abstractNote = {CTF [1] is a modernized and improved version of the legacy subchannel code, COBRA-TF [2], that is being jointly developed and maintained by Oak Ridge National Laboratory (ORNL) and North Carolina State University. The code was adopted by ORNL for use in the Consortium for Advanced Simulation of Light Water Reactors (CASL) in 2012 for aiding in addressing CASL challenge problems. Since that time, activities related to CTF have included implementing software quality assurance measures, implementing new features and models, performing validation and verification testing, establishing and supporting a CTF User Group, and developing the code for use in coupled applications [3, 4, 5]. CTF is applicable to single- and two-phase flows in light water reactor geometries at normal and accident operating conditions. The two-phase flow model consists of the six-equation two-phase flow model [6] augmented by equations for the droplet field and also includes appropriate source terms. This work focuses on the numerical stability of the six-equation two-phase flow model and is part of a recent eort to improve CTF capabilities for simulating flows in boiling nuclear reactors (BWRs). As it is of common knowledge among the thermodynamic community, the six-equation two-phase flow model is not strongly hyperbolic, meaning some of its eigenvalues are either not real or not distinct [7]. In a Cauchy sense and for an initial-value problem, strong hyperbolicity was found to be equivalent to well-posedness which ensures uniqueness of the solution in the space-time used. This concept is also of importance when designing high-order numerical methods and also when implementing boundary conditions that rely on real eigenvalues such as Riemann solvers. A tremendous amount of research is available in the literature on how to hyperbolize the six-equation two-phase flow model by adding ad hoc terms to the system of equations often referred to as virtual mass or interfacial pressure correction term. From a mathematical prospective, the main idea driving this approach is to add terms to the phasic momentum equation containing first-order partial derivatives of the unknowns to modify the Jacobian matrix and thus canceling the imaginary part of the eigenvalues.For this work it was chosen to implement a interfacial pressure correction (IPC) term on the same model as what was done for the CATHARE system code [8], that allows to recover a two-pressure formulation. In the following, the six-equation two-phase flow model is recalled along with the IPC term and its influence on the eigenvalues. Then, numerical results and convergence studies are presented for a water-faucet problem [9] at a pressure of 10 bar. Finally, conclusions and future work are addressed.},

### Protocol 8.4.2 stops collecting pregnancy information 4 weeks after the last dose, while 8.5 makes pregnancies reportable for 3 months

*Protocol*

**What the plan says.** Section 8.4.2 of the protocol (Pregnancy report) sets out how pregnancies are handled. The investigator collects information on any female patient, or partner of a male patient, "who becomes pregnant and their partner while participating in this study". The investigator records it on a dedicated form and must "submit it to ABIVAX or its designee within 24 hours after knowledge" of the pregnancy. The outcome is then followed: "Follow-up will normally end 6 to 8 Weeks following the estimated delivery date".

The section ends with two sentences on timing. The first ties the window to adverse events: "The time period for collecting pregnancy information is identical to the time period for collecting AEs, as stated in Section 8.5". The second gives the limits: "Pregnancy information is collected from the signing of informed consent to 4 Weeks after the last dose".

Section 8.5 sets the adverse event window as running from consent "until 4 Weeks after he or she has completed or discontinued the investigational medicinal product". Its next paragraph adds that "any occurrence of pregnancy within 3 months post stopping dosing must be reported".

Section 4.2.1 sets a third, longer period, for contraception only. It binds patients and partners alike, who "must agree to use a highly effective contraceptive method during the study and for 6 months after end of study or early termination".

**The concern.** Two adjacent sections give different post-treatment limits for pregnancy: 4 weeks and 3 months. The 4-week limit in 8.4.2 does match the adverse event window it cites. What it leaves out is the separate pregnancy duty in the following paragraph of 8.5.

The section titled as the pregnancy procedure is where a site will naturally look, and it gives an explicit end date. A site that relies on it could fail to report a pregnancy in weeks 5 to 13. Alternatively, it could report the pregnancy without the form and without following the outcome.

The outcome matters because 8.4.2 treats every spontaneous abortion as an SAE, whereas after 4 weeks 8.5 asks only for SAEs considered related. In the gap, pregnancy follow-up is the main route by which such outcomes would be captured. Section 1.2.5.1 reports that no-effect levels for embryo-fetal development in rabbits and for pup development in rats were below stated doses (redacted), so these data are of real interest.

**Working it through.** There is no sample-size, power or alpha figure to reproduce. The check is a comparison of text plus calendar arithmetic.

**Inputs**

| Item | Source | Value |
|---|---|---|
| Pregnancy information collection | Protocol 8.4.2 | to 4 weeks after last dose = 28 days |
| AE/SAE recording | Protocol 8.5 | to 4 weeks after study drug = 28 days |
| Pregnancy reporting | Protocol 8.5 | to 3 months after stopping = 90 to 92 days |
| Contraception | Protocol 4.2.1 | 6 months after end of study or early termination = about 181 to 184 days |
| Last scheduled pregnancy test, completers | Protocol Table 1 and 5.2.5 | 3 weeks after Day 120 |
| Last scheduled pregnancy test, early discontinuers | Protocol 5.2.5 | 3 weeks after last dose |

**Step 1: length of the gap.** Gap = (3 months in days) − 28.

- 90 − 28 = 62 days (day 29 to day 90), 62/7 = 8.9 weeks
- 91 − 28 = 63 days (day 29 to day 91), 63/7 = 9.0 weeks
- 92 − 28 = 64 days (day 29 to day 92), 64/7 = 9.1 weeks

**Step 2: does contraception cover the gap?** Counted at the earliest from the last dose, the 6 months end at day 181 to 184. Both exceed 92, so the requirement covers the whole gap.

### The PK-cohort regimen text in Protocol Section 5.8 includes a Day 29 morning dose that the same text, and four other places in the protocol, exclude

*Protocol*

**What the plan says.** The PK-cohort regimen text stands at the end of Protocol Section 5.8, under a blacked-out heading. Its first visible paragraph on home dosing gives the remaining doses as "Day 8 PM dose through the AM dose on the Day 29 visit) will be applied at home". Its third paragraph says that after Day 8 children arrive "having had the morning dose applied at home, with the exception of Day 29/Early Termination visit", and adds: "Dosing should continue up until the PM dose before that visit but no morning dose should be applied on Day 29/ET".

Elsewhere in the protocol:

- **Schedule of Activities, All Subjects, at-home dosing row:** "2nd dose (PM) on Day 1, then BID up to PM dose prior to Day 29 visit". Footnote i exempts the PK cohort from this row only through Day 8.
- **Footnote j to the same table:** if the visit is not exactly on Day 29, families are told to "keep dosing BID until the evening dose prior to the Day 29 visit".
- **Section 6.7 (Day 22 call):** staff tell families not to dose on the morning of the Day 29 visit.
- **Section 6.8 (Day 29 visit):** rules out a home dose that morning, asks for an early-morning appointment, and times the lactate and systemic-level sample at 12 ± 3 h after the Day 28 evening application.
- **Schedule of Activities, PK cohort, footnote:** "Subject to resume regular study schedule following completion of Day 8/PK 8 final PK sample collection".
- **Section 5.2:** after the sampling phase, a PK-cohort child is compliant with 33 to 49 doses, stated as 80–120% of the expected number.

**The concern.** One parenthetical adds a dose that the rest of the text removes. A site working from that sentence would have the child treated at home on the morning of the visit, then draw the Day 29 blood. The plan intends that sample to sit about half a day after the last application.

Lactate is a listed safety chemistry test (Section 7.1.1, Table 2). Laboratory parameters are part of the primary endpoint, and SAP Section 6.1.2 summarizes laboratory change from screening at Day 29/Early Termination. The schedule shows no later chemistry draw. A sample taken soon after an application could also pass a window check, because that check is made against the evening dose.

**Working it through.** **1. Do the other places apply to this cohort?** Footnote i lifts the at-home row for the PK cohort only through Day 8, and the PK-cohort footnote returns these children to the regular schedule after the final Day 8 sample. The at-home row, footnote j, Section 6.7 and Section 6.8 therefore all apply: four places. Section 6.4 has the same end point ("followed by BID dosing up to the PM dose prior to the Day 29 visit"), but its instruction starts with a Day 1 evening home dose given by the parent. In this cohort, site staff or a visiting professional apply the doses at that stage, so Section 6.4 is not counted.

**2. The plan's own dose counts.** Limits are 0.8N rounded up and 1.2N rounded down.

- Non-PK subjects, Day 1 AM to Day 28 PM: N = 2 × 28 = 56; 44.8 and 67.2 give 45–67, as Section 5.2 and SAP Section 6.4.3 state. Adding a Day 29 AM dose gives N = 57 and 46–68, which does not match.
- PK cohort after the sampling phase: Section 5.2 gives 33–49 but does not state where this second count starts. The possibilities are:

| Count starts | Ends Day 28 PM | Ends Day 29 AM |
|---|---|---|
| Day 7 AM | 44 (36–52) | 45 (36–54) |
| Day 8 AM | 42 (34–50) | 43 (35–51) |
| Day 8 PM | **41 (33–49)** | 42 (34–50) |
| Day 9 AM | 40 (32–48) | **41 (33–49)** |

doi = {},
journal = {},
number = ,
volume = ,
place = {United States},
year = {2017},
month = {6}
}